One laborious night later…

When I suggested broadcasting  my wife’s labour on Facebook Live, I assumed she’d share my opinion that this was staying in touch with current trends.

I thought she’d love it.

Sadly though for those of you who stayed up on Monday night in anticipation, the idea was unequivocally vetoed and this blog post will have to be the next best thing!

After Sophie’s timing of delivery – two weeks early – we’d expected this baby (aka Little J) to follow suit.

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When we reached six days overdue and had experienced a whole  bunch of false starts, we’d started to doubt it was coming at all.

Indeed on Monday night, Halloween no less, my wife went to bed apologising for the fact it hadn’t arrived yet.

Three hours later and she was waking me up with a “I think this is it” look in her eyes. Game on.

A quick call to her mum sorted out  childcare arrangements for Sophie, although fair play for charging over from Liverpool at 3am!

A bath, some 8 out of 10 Cats Countdown comedy and a shower for me – I’d played footy the night before! – and we were ready to go into hospital.

My wife was in significant discomfort, regular debilitating contractions making the car ride in pretty difficult.

Still we made it to triage and eventually got seen. Much to my wife’s frustration though the midwife told her she wasn’t “in active labour” and advised going home.

After a bit of protest, she let us keep the triage bed but told us to go for a walk for at least an hour.

In my wife’s words “the worst hour of my life!”

We tramped round the outside of the hospital and then through the darkened corridors. At 5.30am it was deathly  quiet but 2 members of staff did offer her a wheelchair to get her back to a maternity.

Don’t know what gave her pain away  to them…maybe it was the incredible internalising of pain, the fact we were walking at quarter speed or that we had to keep stopping and leaning to cope with the intensity of the contractions!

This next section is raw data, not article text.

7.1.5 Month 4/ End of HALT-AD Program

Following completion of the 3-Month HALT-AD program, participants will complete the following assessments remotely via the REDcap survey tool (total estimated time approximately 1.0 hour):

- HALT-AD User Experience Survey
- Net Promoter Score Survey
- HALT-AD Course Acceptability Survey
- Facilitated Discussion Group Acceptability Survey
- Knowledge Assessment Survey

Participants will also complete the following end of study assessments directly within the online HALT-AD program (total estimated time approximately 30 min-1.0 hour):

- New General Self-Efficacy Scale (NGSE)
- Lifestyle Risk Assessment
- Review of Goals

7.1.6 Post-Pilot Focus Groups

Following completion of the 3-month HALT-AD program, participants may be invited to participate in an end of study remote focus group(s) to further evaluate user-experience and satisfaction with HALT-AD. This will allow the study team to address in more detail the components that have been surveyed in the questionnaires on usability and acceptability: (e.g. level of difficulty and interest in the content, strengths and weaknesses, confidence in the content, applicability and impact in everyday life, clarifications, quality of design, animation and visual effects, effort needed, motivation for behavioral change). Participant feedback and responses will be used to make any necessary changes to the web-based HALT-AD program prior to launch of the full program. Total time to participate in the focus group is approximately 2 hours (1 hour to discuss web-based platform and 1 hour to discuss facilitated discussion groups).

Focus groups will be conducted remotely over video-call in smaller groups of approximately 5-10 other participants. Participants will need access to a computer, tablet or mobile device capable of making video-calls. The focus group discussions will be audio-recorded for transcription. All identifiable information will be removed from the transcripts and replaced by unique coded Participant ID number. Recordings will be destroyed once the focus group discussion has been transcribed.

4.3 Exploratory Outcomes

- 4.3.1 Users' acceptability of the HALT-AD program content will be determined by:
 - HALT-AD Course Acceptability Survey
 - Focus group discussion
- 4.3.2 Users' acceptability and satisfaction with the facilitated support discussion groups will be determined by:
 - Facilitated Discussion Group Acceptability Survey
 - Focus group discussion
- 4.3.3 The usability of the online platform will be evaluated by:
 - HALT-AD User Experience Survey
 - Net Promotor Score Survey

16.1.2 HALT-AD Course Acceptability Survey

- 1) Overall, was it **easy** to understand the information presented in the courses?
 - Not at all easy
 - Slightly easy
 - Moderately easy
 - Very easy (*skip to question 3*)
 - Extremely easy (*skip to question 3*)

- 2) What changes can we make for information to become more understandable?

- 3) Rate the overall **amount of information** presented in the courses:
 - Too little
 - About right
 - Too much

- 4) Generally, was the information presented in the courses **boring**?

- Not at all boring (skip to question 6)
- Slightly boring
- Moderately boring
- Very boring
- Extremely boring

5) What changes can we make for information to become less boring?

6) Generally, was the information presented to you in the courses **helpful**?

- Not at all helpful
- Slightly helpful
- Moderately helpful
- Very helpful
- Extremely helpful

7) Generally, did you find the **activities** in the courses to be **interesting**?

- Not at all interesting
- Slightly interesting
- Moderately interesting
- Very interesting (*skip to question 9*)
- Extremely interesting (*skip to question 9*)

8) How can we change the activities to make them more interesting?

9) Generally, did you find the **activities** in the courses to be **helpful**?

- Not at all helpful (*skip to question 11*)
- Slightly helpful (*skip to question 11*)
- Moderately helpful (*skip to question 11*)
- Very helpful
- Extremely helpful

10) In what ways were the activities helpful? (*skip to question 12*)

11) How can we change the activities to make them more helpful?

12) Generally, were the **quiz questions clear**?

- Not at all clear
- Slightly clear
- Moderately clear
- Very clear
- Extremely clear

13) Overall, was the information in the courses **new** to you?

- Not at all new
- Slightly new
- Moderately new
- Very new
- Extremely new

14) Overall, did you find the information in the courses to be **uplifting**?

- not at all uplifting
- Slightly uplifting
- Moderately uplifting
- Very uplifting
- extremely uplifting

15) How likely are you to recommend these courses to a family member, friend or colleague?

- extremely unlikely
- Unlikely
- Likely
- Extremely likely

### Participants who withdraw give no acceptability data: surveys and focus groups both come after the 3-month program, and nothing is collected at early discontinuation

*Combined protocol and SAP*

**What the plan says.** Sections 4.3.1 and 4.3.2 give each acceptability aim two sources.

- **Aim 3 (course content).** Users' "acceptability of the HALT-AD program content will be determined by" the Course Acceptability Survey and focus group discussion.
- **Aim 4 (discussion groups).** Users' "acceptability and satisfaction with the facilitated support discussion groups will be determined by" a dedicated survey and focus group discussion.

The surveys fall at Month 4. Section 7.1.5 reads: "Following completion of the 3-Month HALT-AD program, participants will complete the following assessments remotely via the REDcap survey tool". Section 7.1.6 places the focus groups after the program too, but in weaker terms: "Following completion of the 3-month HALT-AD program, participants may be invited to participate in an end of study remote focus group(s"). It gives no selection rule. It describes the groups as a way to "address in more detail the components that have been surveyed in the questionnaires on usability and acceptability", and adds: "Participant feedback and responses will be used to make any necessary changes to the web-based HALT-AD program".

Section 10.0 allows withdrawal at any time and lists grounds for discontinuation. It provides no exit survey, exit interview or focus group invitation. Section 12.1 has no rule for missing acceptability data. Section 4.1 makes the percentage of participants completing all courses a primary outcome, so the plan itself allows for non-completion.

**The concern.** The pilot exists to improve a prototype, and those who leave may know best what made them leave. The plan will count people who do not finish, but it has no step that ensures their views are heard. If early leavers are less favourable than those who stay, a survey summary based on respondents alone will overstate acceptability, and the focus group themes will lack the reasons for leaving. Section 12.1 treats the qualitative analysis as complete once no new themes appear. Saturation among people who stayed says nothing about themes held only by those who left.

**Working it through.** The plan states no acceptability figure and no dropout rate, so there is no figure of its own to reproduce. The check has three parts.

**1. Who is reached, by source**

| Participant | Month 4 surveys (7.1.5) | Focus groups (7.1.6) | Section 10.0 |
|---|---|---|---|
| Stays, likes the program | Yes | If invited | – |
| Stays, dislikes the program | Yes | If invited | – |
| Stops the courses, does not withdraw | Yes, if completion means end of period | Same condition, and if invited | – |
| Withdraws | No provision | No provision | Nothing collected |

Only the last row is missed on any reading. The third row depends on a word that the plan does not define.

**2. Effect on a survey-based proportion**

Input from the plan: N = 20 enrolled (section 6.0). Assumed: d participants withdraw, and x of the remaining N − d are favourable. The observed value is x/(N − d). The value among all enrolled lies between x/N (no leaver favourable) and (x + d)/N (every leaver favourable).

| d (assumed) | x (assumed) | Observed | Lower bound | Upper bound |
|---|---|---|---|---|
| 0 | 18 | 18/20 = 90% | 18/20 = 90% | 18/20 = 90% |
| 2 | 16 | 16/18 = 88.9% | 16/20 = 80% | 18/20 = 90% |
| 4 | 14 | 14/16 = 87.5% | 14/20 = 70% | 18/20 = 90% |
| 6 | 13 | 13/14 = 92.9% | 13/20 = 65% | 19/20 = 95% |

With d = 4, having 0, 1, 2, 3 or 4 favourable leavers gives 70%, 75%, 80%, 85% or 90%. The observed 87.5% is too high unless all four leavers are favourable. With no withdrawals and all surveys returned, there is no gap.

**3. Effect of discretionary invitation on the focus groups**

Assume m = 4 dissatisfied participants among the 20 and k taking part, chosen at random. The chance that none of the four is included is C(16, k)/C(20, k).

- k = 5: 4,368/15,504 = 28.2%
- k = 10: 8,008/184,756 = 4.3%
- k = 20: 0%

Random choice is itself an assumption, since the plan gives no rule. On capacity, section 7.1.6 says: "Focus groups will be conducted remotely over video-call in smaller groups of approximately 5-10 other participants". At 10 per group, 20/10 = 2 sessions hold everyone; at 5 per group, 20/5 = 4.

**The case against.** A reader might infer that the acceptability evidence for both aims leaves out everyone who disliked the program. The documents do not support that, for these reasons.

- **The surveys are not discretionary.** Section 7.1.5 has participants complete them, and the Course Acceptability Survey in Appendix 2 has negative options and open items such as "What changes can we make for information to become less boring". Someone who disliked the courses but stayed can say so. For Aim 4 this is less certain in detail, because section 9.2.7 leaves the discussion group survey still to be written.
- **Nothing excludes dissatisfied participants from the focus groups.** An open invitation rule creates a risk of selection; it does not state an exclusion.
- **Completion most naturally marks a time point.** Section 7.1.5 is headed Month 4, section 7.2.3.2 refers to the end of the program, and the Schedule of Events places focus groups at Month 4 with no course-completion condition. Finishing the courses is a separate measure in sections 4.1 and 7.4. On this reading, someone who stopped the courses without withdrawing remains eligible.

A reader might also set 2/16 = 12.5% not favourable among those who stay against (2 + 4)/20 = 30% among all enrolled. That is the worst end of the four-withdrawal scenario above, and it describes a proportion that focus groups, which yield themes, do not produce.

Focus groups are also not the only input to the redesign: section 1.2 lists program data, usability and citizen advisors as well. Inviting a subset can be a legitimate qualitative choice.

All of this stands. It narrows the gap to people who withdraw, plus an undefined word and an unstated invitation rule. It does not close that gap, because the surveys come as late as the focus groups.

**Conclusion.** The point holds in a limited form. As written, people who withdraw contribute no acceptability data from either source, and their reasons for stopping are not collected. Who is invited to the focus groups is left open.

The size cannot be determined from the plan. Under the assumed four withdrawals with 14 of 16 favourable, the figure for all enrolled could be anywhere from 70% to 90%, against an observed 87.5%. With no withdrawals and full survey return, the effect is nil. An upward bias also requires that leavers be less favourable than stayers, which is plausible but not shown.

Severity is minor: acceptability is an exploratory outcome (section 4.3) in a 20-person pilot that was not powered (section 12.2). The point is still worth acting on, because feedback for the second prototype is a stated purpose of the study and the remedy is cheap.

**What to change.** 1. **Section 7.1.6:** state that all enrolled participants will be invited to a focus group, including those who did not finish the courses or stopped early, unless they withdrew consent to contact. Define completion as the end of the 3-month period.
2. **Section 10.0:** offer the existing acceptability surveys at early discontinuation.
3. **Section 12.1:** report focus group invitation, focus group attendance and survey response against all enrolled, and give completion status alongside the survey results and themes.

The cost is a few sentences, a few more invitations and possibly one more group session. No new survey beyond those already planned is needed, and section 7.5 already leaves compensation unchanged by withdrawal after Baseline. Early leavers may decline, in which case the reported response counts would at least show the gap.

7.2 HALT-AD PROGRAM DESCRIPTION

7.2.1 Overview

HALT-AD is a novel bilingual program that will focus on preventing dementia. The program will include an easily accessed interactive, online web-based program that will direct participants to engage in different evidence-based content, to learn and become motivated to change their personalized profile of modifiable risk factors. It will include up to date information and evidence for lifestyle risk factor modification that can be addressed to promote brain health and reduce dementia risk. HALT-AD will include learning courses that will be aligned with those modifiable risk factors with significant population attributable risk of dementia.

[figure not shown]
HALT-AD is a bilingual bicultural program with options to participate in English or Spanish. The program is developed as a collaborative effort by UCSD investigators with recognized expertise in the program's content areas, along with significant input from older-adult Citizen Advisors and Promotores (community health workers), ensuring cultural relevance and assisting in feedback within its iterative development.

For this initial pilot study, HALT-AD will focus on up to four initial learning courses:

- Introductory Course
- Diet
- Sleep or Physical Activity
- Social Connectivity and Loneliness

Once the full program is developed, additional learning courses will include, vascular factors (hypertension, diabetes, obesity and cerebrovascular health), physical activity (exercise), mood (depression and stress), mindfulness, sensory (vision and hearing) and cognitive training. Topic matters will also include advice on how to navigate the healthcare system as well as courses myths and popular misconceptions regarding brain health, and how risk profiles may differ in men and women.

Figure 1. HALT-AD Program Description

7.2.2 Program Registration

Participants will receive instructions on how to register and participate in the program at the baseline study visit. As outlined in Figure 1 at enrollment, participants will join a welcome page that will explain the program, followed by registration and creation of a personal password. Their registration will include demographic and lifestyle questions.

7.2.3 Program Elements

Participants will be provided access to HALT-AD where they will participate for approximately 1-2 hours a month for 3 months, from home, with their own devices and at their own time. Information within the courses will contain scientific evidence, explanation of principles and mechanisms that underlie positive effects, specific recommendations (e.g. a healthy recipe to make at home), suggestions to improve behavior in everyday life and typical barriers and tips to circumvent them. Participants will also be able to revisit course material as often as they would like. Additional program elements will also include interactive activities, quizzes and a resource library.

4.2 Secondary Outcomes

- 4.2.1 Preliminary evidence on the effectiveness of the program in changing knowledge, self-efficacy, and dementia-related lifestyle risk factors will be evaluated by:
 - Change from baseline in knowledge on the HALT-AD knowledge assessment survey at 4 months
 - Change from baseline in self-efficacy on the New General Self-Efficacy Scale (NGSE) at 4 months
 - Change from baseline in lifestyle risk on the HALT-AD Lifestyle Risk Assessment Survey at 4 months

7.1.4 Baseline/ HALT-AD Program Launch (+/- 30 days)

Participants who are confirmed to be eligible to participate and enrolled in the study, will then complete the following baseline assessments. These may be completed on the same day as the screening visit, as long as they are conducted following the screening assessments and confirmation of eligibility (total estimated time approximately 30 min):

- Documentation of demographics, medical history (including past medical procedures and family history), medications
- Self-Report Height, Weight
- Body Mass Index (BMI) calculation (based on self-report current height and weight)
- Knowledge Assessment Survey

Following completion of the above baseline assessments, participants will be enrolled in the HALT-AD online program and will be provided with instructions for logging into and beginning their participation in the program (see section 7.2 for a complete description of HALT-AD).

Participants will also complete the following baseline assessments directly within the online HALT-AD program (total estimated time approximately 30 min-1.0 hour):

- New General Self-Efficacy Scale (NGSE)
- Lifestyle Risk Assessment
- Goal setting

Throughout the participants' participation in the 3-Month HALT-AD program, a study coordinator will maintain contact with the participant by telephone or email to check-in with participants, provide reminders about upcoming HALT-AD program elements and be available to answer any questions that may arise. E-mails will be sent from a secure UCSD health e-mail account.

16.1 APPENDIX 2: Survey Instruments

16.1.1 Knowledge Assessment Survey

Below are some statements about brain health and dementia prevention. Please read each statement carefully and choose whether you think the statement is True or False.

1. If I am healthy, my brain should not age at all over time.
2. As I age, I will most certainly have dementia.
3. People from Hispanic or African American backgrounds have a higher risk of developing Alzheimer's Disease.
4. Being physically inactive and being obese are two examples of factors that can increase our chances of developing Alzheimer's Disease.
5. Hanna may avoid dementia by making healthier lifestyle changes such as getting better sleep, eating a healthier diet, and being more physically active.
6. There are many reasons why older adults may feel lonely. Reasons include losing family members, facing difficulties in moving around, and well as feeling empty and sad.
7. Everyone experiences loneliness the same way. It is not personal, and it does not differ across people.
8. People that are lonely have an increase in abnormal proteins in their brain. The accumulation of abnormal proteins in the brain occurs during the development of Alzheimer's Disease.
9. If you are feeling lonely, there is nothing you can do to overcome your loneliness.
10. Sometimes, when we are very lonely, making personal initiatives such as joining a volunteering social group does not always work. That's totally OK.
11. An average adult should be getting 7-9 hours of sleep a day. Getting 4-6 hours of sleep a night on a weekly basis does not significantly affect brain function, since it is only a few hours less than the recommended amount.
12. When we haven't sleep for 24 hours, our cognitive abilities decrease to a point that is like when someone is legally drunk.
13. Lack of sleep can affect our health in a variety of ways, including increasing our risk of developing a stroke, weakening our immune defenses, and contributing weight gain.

After a tumultuous walk, we got back and she wanted pain relief. Our midwife was busy and left us despite me saying we needed help.

It wasn’t until my agonised wife broke her self imposed silence to say, ” I think I need to push…” that they realised what was going on.

Pain relief so far? Some paracetamol and two reluctant codeine tablets. Amazing.

A quick check – “oh you’re 8cm….we’d better get you onto the birthing centre”. After that, everything happened really fast. My amazing wife staggered round the corner to the birthing room, one end of a corridor to the next, refusing a wheelchair or much assistance. Our new lovely midwife Caroline, who’d only come arrived for her shift right on 7am, was in awe of her determination.

They started running the birthing pool but it was too late. Full-on delivery was happening. While I wisecracked, “Listen to the sound of the bath running to relax you,” my wife was working incredibly hard and Caroline was calling for back-up.

Inside half an hour, a beautiful baby boy was presented to us – I even announced his gender. (Those of you familiar with this blog may know that I failed miserably with that one responsibility last time!) He cuddled into his remarkable mummy who laughed in the face of “You dilate 1cm every hour” predictions to achieve non-active labour to delivered baby in under two hours. Wow.

And so, the little man has arrived, changing us from a family of three to a family of four literally overnight. Bye Bye Little J. Hello Harry. It’s great to meet you.

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2 Comments

  1. Fantastic write up we are so pleased that the little man has arrived . Congratulations to you both .M M x x

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